In today's world of unequal globalization, Bangladesh has drawn international attention for the spate of factory disasters that have taken the lives of numerous garment workers, mostly young women. The contemporary garment industry--and the labor organizing pushing back--draws on a long history of gendered labor division and exploitation in East Bengal, the historical antecedent of Bangladesh. Yet despite the centrality of women's labor to anticolonial protest and postcolonial state-building, historiography has struggled with what appears to be its absence from the archive.
Poulomi Saha offers an innovative account of women's political labor in East Bengal over more than a century, one that suggests new ways to think about textiles and the gendered labors of their making. An Empire of Touch
argues that women have articulated--in writing, in political action, in stitching--their own desires in their own terms. They produce narratives beyond women's empowerment and independence as global and national projects; they refuse critical pronouncements of their own subjugation. Saha follows the historical traces of how women have claimed their own labor, contending that their political commitments are captured in the material objects of their manufacture. Her analysis of the production of historical memory through and by the bodies of women spans British colonialism and American empire, anticolonial nationalism to neoliberal globalization, depicting East Bengal between development economics and postcolonial studies. Through a material account of text and textile, An Empire of Touch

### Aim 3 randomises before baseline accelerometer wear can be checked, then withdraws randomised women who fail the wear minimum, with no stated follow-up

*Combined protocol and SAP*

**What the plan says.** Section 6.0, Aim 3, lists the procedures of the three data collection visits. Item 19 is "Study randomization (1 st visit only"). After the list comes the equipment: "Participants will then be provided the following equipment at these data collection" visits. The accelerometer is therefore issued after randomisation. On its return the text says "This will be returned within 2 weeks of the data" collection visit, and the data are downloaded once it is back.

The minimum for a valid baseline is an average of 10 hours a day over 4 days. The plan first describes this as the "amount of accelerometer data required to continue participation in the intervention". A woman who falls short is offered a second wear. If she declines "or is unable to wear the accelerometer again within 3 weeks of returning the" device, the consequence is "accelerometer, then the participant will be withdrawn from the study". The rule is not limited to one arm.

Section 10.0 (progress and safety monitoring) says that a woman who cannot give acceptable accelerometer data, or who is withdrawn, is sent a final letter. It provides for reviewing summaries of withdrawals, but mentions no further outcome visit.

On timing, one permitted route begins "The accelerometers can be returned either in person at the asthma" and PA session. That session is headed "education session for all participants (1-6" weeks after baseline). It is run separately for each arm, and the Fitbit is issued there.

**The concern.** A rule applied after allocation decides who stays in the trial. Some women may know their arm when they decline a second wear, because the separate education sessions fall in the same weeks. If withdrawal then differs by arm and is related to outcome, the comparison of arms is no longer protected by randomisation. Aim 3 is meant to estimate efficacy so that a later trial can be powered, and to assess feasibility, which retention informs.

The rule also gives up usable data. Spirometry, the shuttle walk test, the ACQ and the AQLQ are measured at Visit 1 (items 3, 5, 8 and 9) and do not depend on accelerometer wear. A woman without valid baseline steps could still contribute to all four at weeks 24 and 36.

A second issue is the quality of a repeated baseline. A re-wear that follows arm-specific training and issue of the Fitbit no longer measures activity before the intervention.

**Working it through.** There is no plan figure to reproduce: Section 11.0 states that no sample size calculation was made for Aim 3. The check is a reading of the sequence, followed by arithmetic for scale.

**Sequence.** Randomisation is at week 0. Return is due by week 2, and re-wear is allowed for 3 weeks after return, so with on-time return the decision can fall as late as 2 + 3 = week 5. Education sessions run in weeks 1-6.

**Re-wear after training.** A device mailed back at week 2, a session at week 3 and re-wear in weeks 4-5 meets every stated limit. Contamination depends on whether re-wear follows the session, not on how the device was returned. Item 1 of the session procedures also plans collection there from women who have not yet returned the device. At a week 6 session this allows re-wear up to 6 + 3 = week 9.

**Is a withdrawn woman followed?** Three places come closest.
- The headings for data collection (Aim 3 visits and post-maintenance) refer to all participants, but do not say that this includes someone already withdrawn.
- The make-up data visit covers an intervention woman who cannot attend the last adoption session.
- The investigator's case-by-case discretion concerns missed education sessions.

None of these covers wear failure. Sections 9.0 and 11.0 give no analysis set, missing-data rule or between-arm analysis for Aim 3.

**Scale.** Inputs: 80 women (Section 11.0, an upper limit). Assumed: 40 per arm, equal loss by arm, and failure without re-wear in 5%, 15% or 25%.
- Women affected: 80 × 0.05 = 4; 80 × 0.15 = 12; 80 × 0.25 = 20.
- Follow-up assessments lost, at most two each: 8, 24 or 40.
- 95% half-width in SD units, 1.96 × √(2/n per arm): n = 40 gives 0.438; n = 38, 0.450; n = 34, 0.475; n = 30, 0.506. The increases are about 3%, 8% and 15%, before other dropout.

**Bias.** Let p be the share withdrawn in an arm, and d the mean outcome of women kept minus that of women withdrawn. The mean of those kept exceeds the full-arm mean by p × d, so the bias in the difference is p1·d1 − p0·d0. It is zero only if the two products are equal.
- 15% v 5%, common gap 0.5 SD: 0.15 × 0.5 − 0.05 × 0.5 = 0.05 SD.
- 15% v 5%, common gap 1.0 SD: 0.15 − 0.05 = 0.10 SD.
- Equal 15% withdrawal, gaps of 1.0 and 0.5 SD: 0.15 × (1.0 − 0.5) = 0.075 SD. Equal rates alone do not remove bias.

crafts a new narrative of gendered political labor under empire.